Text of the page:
# What are necessary and sufficient conditions for a supremum to be a limit point?

A question in similar spirit has already been asked here, but was wrongly accepted.

Consider the case $A = \{0, 1, 2\} \subset \mathbb{R}$, this has $\sup(A) = 2$, but $2$ is not a limit point of $A$.

Note that the answer to this question could be sensitive to the definition of limit, so I give the definition from (Croom 1989): Let $(X,T)$ be a topological space and $A \subset X$, a point $x \in A$ is called a limit point of A if

• every open set containing $x$ contains a point of $A$ distinct from A.

A sufficient condition would be that the supremum does not lays in $A$, e.g. $A = (0,1)$ has $\sup(A) = 1$ and $1$ is a limit point of $A$. But it is not a necesary condition (consider $[ 0, 1 ]$).

Can we say that the supremum is either a maximum or a limit point?

• The answer to your last question is yes, a supremum that is not a maximum has to be a limit point. May 28, 2018 at 14:21

Let $A$ be a nonempty upper-bounded subset of $ℝ$ and let $a := \sup(A)$. There are two options: $a ∈ A$ or $a ∉ A$. There are different two options: there exists $x < a$ such that $(x, a) ∩ A = ∅$ or for every $x < a$ we have $(x, a) ∩ A ≠ ∅$. Let us consider all combinations:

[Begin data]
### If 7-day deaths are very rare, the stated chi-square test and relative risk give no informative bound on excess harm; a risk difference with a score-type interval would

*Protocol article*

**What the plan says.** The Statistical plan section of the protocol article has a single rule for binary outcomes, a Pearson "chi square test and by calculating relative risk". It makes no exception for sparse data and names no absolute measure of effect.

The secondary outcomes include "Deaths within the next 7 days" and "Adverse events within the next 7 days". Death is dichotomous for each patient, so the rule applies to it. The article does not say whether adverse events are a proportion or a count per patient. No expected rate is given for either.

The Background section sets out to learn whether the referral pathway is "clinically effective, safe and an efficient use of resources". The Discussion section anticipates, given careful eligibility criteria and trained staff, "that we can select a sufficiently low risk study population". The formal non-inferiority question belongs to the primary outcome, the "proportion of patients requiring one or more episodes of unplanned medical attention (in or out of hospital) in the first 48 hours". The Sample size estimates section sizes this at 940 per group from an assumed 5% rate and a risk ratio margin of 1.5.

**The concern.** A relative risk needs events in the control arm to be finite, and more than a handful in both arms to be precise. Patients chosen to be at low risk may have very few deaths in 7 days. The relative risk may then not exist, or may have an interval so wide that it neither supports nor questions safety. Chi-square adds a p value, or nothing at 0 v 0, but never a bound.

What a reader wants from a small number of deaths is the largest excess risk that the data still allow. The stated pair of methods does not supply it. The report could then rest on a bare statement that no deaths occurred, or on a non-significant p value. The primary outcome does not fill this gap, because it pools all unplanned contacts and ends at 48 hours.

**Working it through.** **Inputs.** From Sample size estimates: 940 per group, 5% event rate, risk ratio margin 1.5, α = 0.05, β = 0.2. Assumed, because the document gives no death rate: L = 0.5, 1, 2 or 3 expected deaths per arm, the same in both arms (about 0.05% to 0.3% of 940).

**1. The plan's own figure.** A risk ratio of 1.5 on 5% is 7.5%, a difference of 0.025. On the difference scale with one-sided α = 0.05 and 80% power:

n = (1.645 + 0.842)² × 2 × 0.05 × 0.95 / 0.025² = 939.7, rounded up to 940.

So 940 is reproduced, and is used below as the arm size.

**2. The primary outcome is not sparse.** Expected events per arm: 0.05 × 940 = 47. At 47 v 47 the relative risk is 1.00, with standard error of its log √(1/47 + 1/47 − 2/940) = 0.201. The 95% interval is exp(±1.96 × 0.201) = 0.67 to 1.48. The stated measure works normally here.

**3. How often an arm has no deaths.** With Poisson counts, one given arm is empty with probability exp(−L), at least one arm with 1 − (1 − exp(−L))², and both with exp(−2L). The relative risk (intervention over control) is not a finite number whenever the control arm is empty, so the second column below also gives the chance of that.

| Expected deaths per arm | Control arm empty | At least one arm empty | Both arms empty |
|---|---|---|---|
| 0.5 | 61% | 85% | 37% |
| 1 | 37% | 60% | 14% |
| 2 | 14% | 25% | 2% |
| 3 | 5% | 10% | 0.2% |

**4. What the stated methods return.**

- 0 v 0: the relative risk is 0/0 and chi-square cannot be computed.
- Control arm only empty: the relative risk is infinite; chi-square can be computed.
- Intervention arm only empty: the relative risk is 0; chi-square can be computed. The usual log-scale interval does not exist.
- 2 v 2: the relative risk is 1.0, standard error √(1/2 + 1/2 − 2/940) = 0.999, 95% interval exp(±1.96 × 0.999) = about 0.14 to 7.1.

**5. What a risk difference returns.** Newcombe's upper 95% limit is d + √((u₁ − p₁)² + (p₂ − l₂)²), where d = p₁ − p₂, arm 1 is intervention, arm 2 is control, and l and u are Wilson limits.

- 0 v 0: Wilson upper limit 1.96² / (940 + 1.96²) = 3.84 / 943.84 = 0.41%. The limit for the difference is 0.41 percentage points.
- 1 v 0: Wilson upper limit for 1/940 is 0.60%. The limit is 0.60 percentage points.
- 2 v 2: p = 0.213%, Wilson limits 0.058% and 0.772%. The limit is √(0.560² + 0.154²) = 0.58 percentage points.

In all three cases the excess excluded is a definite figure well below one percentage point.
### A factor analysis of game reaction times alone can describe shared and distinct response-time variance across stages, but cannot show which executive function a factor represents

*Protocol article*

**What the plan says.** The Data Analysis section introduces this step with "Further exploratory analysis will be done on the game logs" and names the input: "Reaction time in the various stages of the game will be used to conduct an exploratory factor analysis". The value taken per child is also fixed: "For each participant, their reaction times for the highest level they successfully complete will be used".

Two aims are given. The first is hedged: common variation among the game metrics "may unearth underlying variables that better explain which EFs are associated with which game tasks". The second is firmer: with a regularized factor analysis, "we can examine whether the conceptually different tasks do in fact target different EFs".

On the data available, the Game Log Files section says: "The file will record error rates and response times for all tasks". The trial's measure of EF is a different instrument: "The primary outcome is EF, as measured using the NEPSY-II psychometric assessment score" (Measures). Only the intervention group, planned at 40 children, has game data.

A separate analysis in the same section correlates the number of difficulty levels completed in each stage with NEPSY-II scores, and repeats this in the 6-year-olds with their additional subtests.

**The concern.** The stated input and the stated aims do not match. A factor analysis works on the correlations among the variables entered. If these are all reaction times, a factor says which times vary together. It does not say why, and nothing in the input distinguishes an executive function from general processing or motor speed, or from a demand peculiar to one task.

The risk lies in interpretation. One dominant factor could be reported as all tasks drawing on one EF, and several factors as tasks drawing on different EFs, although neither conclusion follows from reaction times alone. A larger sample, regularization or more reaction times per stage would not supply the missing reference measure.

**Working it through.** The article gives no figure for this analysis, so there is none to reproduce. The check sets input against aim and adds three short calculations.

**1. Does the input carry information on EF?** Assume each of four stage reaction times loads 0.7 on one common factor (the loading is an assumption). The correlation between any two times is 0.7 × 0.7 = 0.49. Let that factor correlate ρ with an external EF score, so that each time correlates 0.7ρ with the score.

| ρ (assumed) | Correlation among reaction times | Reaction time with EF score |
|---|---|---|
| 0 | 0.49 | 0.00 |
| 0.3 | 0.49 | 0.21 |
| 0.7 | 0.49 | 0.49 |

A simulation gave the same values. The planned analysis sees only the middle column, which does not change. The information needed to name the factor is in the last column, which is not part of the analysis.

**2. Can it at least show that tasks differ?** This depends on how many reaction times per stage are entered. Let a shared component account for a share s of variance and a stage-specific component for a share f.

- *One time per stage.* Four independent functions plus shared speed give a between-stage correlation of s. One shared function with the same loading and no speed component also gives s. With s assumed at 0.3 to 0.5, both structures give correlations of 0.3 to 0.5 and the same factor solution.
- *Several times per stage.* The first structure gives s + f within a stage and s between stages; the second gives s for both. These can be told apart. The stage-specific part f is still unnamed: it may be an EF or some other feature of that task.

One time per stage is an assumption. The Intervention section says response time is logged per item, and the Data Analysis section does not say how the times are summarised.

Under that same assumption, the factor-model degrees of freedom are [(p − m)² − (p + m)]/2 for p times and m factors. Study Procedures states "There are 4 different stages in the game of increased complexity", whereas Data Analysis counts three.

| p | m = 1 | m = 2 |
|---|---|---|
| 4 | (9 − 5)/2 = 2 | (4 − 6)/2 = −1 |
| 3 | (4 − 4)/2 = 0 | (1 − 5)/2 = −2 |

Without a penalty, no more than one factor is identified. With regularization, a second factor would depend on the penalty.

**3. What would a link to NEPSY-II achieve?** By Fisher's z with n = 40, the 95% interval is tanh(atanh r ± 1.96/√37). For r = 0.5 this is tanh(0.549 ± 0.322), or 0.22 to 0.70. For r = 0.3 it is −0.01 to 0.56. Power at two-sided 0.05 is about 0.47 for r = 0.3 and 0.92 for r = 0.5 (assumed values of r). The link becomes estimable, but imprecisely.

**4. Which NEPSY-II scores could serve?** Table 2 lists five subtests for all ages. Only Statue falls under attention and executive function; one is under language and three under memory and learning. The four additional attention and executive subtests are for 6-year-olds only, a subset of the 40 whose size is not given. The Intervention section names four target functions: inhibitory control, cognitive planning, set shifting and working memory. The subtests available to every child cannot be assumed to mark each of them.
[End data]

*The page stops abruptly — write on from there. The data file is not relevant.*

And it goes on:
• $a ∈ A$ and $(x, a) ∩ A = ∅$ for some $x < a$: this means that $a$ is an isolated maximum of $A$, like when $A = \{0, 1\}$.
• $a ∈ A$ and $(x, a) ∩ A ≠ ∅$ for every $x < a$: this means that $a$ is a limit maximum of $A$, like when $A = [0, 1]$.
• $a ∉ A$ and $(x, a) ∩ A = ∅$ for some $x < a$: this cannot happen.
• $a ∉ A$ and $(x, a) ∩ A ≠ ∅$ for every $x < a$: this means that $x$ is a non-attained supremum, like when $A = [0, 1)$.

So we have three types of the situation: $\{0, 1\}$, $[0, 1]$, and $[0, 1)$ (isolated maximum, limit maximum, non-attained supremum). The supremum is limit precisely in the last two cases.

Alternatively, let $X$ be a linearly ordered topological space and let $A ⊆ X$. There are five mutually exclussive possibilities regarding $\sup(A)$:

1. $A$ has no supremum.
2. $\sup(A) ∈ A$ and $\sup(A) ∈ \overline{A ∩ (←, \sup(A))}$: limit maximum.
3. $\sup(A) ∈ A$ and $\sup(A) ∉ \overline{A ∩ (←, \sup(A))}$: isolated maximum.
4. $\sup(A) ∉ A$ and $\sup(A) ∈ \overline{A ∩ (←, \sup(A))}$: non-attained supremum.
5. $\sup(A) ∉ A$ and $\sup(A) ∉ \overline{A ∩ (←, \sup(A))}$: $A = ∅$ and $\sup(A) = \min(X)$ … “empty supremum”.

All five cases are realized in $X = [0, ∞)$: $A$ takes the value $[0, ∞)$, $[0, 1]$, $\{0, 1\}$, $[0, 1)$, and $∅$, respectively.

• Can you explain the meaning of: $\overline{A ∩ (←, \sup(A))}$, in particular the $←$, I have used it for $\mathbb{R}$, but never for a linearly ordered topological space. May 28, 2018 at 15:25
• $(←, a)$ is just a shortcut for $\{x ∈ X: x < a\}$. You cannot use $(-∞, a)$ since $-∞$ may already be a point of $X$, e.g. when $X = [-∞, ∞]$. Because of this, $←$ is sometimes used in the interval notation as marker for no value in in the first place of the $(a, b)$ pair. May 28, 2018 at 15:35